Throughout the rest of the level, I faced extremely weird and annoying enemies that presented as small balls of electricity--so small that I could barely see them, let alone discern their exact position. They made a buzzing sound when they were near. If they got close, they were capable of sapping a character's entire mana bar with a single hit, after which they did damage to his health. They were completely immune to normal weapons. The only thing that seemed to damage them was the "Spark" spell, which of course I could only cast if they didn't neutralize my magical ability first. I ended up fleeing and sleeping a lot on the level.
Believe it or not, there is an enemy in front of me.
The rest of the level was a maze of teleporters, spinners, one-way doors, secret doors, and secret one-way doors. The corridors had the effect of repeatedly funneling me to a room with two locked doors and two keyholes, so I had to find the two keys during my explorations. 
One notable area had some kind of item-replicator. It was offline when I found it. Three nearby corridors dead-ended in squares with electrical nodes on both walls. I eventually realized that what I needed to do was use the gauntlet to force the little electric wisps down the corridors, where they would get trapped between the nodes and thus charge the device. Unfortunately, I killed the damned things before I realized I needed them. I kept returning to the area throughout the level, and one wisp did respawn once, allowing me to confirm my theory, but I was never able to get the other two. Fortunately, it was unnecessary, but I can imagine it would have been useful to create copies of some powerful items.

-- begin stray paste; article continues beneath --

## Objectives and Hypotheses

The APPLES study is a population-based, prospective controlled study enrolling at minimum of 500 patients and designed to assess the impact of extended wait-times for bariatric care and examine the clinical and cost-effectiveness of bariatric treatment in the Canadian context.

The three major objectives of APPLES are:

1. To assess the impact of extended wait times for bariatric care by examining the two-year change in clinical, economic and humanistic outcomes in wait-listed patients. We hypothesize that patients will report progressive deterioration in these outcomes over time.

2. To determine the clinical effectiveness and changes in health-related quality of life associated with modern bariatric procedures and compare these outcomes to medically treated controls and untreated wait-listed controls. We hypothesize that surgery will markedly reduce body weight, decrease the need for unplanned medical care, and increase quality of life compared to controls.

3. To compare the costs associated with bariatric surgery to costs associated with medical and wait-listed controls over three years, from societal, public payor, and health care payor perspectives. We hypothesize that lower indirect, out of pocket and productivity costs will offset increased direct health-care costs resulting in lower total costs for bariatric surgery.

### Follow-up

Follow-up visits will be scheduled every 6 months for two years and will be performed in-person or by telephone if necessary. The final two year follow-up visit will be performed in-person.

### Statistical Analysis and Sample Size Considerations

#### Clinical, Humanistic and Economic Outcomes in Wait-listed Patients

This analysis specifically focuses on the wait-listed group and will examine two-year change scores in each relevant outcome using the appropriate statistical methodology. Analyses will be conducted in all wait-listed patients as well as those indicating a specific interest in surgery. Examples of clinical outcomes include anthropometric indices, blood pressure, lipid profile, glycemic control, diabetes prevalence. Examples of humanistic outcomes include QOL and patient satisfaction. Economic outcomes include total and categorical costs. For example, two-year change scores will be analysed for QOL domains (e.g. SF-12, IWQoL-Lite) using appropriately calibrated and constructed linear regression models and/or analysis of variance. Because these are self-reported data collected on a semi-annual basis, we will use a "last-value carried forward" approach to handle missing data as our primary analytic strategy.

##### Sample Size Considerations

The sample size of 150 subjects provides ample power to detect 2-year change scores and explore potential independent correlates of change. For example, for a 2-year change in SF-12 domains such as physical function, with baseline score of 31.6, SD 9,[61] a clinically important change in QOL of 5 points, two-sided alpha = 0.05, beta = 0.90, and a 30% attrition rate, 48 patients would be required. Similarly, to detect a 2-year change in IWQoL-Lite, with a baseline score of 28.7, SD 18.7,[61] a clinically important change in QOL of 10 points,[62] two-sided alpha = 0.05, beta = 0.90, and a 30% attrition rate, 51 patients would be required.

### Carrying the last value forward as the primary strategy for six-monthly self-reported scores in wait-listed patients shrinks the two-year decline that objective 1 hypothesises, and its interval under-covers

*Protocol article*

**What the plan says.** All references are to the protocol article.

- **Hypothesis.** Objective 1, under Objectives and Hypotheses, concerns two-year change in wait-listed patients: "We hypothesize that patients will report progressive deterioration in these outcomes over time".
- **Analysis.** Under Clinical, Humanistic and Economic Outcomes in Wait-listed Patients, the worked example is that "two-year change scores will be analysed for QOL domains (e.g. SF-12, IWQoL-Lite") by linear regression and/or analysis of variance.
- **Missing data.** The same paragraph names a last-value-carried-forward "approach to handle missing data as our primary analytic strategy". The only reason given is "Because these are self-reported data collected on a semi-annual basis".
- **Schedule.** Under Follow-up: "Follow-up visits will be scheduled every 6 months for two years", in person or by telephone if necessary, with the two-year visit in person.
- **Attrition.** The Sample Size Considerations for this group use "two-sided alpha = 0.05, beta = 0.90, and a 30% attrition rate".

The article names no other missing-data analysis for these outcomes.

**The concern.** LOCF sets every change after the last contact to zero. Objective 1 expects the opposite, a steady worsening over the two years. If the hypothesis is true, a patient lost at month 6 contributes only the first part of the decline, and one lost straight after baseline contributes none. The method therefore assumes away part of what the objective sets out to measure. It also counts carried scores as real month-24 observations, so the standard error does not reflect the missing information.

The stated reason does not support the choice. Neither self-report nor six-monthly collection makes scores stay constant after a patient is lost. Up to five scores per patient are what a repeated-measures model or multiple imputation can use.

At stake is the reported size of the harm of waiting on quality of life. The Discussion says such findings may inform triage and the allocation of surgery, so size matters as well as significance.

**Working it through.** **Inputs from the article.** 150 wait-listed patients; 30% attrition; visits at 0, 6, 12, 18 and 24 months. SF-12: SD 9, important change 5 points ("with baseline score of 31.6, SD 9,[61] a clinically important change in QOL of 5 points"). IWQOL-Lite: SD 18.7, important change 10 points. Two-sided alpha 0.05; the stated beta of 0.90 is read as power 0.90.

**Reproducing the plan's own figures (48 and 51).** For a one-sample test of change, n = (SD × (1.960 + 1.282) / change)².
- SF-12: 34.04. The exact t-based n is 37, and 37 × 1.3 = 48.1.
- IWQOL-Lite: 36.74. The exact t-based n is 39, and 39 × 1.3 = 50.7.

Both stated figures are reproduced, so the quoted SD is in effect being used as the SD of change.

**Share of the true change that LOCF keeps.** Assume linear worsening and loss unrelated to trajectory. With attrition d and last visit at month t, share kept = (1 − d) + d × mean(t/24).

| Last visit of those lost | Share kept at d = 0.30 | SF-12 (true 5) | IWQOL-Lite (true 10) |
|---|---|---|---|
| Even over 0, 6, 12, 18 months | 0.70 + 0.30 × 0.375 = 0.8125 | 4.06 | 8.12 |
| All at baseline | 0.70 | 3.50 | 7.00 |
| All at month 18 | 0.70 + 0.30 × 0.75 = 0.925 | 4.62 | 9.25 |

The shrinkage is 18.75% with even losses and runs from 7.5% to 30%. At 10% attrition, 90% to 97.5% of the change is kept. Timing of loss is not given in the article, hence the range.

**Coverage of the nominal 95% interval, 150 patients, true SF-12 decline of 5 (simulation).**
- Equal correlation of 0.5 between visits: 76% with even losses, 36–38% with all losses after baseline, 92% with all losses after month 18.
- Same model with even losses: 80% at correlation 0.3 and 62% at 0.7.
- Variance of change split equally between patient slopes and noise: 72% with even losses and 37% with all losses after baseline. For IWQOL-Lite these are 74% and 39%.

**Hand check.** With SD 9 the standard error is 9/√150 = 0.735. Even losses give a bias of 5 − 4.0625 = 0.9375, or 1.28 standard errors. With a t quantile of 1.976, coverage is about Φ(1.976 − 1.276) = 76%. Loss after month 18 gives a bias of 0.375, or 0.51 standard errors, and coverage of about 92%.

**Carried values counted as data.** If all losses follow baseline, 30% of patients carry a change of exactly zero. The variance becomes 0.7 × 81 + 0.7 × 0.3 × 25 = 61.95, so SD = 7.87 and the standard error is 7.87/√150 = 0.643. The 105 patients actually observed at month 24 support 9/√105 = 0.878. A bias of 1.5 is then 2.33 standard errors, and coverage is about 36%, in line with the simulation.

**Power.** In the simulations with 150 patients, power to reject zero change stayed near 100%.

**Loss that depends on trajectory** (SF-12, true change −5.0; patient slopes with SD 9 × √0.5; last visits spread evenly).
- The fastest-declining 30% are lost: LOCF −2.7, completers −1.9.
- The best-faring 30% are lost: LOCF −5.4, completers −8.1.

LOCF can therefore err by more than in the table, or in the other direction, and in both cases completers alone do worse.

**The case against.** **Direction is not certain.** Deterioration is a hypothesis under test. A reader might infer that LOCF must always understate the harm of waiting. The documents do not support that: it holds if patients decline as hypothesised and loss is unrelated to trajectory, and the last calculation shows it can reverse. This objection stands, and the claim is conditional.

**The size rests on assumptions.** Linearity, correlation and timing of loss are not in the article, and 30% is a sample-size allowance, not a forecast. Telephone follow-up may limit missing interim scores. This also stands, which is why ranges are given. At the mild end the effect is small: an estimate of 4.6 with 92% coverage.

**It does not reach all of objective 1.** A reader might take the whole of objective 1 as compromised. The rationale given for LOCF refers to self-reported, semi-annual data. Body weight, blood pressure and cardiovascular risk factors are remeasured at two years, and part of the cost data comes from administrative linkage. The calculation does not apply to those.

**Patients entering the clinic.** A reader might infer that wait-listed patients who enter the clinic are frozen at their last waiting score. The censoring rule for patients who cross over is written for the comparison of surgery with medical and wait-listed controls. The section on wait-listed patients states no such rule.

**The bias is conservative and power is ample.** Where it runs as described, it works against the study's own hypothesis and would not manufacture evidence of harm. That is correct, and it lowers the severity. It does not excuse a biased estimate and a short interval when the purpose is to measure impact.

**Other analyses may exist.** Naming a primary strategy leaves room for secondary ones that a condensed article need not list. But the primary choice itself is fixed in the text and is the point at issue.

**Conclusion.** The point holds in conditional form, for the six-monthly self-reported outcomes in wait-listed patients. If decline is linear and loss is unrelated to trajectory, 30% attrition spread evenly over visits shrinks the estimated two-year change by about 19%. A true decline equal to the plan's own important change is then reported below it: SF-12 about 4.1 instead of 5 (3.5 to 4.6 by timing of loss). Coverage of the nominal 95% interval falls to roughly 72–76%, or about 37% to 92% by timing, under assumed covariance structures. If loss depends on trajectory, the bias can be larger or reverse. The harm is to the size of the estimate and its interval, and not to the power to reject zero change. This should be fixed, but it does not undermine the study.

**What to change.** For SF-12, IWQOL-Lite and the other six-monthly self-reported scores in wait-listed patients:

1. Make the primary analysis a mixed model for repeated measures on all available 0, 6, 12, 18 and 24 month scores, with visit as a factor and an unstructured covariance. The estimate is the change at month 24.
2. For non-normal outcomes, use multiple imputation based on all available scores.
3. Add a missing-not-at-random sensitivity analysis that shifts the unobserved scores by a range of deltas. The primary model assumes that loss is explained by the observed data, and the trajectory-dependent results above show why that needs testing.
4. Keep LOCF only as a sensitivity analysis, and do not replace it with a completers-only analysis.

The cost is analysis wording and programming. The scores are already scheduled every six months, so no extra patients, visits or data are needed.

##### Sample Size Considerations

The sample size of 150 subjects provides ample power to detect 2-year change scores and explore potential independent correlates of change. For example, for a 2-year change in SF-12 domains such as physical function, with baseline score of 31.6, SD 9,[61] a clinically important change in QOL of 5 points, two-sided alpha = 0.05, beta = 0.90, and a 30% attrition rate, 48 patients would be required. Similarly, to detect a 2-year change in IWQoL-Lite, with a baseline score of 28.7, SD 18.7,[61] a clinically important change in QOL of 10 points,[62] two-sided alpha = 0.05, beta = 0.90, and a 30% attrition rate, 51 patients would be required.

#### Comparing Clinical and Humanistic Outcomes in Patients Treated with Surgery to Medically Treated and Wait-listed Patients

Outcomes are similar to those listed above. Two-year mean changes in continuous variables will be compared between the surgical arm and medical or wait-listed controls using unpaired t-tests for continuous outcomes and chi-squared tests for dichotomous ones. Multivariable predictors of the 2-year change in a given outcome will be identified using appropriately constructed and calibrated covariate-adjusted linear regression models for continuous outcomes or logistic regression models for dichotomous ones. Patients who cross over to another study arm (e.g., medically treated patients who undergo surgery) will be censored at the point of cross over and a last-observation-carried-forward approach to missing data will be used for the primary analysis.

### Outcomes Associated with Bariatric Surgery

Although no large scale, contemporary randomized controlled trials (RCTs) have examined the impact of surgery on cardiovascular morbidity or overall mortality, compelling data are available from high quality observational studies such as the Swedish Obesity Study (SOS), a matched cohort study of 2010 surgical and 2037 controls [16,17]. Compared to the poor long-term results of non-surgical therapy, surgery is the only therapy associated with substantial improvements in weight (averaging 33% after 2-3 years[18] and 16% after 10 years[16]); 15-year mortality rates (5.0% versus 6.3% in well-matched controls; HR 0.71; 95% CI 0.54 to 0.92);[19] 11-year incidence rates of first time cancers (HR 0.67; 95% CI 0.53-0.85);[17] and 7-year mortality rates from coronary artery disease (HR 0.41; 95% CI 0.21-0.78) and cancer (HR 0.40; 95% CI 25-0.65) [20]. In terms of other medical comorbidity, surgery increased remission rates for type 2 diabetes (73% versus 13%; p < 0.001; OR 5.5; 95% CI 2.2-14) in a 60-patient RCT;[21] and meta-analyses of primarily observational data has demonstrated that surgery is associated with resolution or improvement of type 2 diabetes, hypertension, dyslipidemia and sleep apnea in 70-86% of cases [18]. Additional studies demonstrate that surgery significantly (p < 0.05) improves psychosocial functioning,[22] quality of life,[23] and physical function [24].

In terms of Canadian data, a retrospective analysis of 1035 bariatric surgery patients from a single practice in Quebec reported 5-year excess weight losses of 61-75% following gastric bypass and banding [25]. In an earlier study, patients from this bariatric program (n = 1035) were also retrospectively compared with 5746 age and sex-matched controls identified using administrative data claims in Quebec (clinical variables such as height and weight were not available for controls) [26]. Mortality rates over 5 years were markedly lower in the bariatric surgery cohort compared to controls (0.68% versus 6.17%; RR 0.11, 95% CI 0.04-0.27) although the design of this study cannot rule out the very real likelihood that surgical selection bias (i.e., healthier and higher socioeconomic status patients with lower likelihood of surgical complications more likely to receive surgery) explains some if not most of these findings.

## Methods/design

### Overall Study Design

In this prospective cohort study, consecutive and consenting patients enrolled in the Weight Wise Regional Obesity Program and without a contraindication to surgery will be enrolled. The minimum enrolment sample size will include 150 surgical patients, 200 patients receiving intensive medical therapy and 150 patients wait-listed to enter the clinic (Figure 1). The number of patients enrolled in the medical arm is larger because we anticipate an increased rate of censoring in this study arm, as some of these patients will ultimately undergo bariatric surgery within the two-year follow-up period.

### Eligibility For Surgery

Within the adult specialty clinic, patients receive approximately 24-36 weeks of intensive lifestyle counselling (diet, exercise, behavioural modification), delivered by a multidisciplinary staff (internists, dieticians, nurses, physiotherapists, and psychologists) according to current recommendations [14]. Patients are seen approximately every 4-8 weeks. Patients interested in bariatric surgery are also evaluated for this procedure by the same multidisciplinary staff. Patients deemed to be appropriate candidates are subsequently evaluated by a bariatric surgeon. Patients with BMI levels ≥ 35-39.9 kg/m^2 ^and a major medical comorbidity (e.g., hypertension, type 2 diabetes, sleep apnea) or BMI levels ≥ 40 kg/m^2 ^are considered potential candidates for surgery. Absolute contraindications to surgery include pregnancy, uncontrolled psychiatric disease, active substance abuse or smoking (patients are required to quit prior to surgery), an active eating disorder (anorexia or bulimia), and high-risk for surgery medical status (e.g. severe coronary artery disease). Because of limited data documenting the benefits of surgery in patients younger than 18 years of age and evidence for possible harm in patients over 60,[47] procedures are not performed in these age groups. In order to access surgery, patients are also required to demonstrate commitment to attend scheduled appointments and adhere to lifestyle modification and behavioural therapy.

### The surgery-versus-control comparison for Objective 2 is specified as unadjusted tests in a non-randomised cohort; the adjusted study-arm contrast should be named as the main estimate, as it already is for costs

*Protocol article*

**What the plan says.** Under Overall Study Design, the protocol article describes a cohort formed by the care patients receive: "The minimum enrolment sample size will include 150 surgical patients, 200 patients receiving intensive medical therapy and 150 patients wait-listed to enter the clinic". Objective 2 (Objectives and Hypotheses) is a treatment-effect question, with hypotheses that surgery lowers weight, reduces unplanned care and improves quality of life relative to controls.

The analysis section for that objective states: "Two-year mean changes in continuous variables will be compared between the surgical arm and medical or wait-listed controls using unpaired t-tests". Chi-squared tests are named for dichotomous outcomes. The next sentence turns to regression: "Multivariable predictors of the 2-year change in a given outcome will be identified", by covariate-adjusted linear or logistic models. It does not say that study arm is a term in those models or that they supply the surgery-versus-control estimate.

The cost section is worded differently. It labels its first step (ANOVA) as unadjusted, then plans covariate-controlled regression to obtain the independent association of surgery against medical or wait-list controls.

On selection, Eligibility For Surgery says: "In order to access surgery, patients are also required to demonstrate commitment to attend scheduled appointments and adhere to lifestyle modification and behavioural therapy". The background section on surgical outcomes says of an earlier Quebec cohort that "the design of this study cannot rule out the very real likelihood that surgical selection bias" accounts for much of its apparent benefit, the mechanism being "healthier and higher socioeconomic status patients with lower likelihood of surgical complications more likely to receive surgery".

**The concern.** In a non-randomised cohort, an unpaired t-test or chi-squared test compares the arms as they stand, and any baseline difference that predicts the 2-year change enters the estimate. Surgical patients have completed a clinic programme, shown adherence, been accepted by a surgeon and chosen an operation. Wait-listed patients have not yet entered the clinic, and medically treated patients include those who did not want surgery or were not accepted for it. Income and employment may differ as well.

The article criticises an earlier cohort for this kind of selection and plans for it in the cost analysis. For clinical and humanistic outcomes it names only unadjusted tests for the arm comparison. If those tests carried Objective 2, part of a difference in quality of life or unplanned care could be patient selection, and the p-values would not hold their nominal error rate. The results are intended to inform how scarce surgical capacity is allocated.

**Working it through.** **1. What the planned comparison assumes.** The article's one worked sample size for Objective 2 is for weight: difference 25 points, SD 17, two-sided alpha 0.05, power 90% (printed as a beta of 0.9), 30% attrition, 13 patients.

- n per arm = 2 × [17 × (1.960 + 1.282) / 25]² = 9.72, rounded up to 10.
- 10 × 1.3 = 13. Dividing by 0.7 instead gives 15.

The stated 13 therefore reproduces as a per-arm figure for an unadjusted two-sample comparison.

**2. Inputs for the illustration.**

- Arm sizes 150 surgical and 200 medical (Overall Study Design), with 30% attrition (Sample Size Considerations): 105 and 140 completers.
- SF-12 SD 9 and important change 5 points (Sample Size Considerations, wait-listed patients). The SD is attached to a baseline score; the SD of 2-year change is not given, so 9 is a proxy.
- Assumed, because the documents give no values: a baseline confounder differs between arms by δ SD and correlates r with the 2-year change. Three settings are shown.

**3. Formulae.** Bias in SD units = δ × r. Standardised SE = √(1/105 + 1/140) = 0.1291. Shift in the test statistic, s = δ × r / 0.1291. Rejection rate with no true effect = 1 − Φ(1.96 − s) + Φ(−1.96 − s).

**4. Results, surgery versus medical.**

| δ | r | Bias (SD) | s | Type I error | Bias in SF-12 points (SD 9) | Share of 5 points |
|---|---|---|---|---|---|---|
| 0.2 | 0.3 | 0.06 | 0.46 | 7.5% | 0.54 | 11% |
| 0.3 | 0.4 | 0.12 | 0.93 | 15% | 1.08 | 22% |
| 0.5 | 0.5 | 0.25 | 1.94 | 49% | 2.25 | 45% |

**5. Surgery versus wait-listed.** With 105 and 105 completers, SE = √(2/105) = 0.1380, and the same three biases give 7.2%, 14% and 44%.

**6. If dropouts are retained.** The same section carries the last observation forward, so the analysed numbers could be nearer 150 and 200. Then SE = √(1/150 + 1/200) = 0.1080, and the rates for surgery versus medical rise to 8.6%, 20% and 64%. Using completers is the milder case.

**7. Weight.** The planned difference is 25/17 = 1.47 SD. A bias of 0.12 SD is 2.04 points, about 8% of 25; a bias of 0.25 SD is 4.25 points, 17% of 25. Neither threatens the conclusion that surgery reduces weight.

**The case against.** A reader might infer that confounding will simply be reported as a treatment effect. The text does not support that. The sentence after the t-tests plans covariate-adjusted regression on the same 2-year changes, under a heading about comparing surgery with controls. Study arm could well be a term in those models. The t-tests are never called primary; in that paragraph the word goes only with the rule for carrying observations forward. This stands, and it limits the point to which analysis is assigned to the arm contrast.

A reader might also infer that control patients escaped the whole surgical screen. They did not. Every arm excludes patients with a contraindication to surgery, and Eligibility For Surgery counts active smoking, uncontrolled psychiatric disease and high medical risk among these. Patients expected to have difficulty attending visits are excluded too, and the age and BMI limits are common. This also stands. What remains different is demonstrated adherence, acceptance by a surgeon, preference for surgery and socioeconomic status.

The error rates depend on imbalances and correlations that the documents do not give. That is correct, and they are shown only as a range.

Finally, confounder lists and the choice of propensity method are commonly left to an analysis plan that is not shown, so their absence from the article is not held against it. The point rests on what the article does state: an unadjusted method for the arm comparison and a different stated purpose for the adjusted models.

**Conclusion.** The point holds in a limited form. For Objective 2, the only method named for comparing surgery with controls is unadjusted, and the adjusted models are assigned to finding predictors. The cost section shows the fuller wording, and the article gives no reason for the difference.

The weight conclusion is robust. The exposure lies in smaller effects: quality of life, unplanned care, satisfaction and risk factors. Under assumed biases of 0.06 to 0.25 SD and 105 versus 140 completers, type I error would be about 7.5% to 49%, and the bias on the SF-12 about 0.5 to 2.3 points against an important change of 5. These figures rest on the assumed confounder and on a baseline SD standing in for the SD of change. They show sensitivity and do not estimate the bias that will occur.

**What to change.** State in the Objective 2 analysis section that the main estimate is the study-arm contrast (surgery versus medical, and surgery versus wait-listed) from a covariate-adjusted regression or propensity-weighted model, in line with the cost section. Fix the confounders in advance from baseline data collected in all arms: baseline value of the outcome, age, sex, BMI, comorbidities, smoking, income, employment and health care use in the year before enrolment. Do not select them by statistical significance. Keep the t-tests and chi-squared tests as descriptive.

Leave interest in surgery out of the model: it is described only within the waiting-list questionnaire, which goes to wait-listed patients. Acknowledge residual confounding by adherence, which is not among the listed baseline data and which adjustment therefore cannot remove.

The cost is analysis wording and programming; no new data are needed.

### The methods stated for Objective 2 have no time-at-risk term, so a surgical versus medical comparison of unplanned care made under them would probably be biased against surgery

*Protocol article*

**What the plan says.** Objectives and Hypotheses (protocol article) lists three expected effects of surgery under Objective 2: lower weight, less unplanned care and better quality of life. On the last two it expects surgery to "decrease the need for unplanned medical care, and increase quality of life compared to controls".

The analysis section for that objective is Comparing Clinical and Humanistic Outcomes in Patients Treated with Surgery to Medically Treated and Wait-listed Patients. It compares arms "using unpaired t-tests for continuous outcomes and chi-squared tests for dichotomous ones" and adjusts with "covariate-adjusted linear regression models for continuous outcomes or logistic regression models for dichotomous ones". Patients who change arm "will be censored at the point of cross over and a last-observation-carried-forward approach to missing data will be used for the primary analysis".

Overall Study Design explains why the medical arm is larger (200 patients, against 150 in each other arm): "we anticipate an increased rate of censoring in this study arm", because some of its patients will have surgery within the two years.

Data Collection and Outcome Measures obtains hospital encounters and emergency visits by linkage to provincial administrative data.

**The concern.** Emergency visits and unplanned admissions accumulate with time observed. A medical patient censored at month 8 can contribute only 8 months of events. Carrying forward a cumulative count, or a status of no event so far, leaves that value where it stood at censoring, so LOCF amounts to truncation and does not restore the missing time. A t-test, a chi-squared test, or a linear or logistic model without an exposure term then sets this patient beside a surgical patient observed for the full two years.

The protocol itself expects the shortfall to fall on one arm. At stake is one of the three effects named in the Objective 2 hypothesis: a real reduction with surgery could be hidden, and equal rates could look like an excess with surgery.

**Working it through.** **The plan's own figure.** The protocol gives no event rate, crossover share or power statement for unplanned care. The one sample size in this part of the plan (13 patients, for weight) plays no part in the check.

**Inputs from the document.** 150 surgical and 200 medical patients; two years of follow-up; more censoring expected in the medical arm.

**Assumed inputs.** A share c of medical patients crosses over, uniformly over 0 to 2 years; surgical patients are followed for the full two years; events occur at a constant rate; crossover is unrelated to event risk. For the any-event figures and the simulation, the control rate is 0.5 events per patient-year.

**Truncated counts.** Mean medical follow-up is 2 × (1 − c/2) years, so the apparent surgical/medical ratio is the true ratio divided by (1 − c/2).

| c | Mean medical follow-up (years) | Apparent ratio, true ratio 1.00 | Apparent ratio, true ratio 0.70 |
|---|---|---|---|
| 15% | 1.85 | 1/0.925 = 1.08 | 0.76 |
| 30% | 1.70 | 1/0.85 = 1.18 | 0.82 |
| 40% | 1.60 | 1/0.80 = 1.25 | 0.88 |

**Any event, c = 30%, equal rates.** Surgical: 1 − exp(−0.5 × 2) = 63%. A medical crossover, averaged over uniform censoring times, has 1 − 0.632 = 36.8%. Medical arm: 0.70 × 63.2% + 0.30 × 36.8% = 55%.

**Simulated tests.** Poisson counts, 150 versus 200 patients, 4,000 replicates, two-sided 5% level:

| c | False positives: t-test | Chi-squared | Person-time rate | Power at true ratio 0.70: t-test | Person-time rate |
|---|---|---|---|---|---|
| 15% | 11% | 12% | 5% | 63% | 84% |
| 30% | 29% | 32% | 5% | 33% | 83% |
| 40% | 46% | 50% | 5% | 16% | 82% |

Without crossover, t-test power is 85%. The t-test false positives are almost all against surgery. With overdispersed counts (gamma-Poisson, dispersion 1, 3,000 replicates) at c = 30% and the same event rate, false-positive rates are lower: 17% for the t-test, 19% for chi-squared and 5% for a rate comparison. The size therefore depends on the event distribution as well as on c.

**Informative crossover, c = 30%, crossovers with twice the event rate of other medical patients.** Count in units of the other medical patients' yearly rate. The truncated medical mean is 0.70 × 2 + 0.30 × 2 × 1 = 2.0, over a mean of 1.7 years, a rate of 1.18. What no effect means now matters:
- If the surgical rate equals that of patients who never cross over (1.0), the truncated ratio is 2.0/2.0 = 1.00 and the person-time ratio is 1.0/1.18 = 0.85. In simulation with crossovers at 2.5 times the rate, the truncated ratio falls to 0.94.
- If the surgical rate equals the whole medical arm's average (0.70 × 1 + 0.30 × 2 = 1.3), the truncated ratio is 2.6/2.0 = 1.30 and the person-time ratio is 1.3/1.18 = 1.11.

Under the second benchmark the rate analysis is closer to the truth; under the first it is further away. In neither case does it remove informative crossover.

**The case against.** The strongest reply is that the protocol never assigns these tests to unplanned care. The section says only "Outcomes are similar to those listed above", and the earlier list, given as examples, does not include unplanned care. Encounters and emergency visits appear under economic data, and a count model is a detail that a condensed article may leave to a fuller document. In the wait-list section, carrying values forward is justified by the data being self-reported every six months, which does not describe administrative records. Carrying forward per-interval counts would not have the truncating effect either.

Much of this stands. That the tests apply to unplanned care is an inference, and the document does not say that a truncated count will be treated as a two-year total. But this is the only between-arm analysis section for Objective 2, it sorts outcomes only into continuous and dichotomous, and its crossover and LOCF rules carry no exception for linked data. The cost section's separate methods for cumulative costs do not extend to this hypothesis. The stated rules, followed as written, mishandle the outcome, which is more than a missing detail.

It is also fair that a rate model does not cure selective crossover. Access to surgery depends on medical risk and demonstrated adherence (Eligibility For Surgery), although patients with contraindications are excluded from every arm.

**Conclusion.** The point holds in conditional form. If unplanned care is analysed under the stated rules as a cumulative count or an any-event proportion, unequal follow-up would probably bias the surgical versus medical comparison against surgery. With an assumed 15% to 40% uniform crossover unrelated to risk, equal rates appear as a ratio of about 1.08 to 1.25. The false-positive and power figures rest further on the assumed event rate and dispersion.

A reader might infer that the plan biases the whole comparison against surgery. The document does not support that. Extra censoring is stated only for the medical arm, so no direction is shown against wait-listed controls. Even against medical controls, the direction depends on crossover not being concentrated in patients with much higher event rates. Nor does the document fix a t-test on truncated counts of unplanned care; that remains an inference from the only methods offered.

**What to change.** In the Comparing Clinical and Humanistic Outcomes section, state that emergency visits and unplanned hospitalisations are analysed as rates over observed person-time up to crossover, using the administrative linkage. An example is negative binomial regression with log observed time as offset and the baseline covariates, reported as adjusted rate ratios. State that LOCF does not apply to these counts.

A partial map of the area.
As it happened, I was overflowing with inventory at the time, so I'm not sure I would have welcomed yet another item, even a powerful one. Part of the problem was the same issue we all have with all RPGs--I was hoarding potentially-useful equipment for some hypothetical final battle where I "really needed them." These included about eight "Bannon's Reserve" potions, which fully replenish magic, a Wand of Death, and a handful of "Guardians"--globes that you can use once to summon a phantom sword that immediately kills or nearly-kills any enemy. I also had four magic playing cards, each of which cast a different spell, although at the time I wasn't sure that they weren't quest items.